“Planning’s view remains, as has been previously and consistently expressed,” the email. revealed via GIPA, said. “There are two ways that OEH can progress this matter,” the email said. “Either, landowner’s consent from its Minister, or a ‘letter of comfort’, with the matter to be finalised following the PAC’s review. “Planning would be pleased if this matter could be progressed by either one of these means prior to Christmas, which will provide a substantial level of comfort to the principal’s behind the WACJV, in particular Kores.” “Wallarah 2 itself, in November 2013, sought to have the Environment Minister write a letter to the Minister for Planning and Infrastructure to push towards approval to mine under the Jilliby State Conservation Area, and took the ‘indulgence’ to write a template letter,” Campbell said. “Planning’s job is not one of advocacy for the mine proponents, it should be one of ‘what is in the public interest’,” Hayes said.

Wyong Regional Chronicle has requested statements from Minister Harwin, Shadow Minister Searle and Greens Planning Spokesperson, Buckingham. Our request to Minister Harwin was referred back to the Department of Planning. Shadow Minister Searle said, Minister Harwin, had been forced to confirm in Parliament that the allegations made by Planning Department whistleblower, Rebecca Connor, had been referred to the ICAC. “The NSW Labor Opposition is joining with Hunter Central Rivers Alliance and other community groups, calling for an independent inquiry into the relationship between the NSW Department of Planning and the mining industry,” he said.

“How can the people of NSW have any confidence in the decisions being made by the Department which impacts communities right across the state? “At the very least this is a disturbing portrait of mismanagement in a key Berejiklian department and it raises serious concerns about corruption.” The Greens’, David Shoebridge, said: “My view is that we desperately need a special commission of inquiry, with Royal Commission powers, to review the approvals process for coal mines in NSW, and that investigation must include Wallarah 2 along with all the mines approved in the Hunter. “There is a term for the malaise that the Department of Planning is suffering from, and that term is regulator capture,” Shoebridge said.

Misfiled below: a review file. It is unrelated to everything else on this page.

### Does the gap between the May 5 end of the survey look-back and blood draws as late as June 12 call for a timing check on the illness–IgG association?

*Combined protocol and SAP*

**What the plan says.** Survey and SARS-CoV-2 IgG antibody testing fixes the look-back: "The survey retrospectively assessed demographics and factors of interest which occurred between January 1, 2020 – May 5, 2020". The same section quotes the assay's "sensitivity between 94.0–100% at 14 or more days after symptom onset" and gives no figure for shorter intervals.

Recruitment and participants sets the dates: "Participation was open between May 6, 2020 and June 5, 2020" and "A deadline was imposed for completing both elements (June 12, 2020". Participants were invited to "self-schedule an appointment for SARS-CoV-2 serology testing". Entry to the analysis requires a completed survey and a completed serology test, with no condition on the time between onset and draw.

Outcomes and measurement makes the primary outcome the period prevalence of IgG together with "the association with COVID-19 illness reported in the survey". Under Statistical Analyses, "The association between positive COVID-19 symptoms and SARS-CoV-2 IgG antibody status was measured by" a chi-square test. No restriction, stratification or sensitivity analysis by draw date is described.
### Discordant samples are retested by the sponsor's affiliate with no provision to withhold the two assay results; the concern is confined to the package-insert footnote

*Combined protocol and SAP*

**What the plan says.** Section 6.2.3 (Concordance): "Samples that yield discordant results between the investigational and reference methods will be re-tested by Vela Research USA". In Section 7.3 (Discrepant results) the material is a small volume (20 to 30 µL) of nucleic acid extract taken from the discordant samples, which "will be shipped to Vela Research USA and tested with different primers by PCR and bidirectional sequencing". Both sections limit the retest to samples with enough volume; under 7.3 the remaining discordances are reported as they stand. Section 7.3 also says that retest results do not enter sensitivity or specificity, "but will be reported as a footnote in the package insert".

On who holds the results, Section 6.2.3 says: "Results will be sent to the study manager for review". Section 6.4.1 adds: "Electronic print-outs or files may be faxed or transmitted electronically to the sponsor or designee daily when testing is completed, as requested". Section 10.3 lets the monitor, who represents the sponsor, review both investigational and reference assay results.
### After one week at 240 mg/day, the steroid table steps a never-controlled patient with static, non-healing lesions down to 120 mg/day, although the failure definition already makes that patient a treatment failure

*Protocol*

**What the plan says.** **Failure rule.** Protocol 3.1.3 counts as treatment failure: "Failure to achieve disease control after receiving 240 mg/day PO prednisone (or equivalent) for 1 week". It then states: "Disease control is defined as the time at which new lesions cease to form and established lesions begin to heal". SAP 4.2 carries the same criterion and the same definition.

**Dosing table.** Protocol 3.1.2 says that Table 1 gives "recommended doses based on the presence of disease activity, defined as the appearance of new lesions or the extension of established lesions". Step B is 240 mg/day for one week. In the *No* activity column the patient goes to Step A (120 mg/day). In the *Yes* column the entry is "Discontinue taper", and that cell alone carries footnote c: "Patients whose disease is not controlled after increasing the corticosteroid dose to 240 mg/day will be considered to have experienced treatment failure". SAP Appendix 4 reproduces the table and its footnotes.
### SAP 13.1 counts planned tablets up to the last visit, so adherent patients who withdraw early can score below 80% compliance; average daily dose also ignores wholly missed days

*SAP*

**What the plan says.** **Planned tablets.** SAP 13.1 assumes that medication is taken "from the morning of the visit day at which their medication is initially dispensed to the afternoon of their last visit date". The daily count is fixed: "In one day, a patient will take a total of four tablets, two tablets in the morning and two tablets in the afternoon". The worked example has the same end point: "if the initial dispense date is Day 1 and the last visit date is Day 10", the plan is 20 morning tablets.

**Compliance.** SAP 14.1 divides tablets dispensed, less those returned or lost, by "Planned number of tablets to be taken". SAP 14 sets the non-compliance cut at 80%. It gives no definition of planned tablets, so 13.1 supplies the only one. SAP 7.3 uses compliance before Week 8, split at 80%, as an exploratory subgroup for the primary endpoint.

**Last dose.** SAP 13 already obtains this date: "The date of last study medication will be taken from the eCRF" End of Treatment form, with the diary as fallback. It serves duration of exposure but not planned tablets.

“We see that in the number of Department officers that move between the regulator, consulting and the mining industry. “That number is simply too high for such an important environmental regulator,” he said. Shoebridge said one of the core contributors to the problems was the deliberate long-term deskilling of the NSW public service. “It is a tradition of the NSW Government and public sector that we develop in-house expertise and not rely on poaching experts from the industry,” he said. “And the full time people with talent left in the department fi nd themselves politically thwarted for trying to do their jobs properly. “Am I confident Labor will fix it? “No, but I do take some comfort in Labor’s support of our call for an independent commission of inquiry,” he said.

Source: Media statement, Nov 22 Alan Hayes and Mike Campbell, Australian Coal Alliance Articles, Nov 20 and 21 Joanne McCarthy, Newcastle Herald GIPA documents, 2014 Australian Coal Alliance Media release, Nov 21 Adam Searle, Shadow Minister for Planning Interview, Nov 26 David Shoebridge, NSW Greens Jackie Pearson, journalist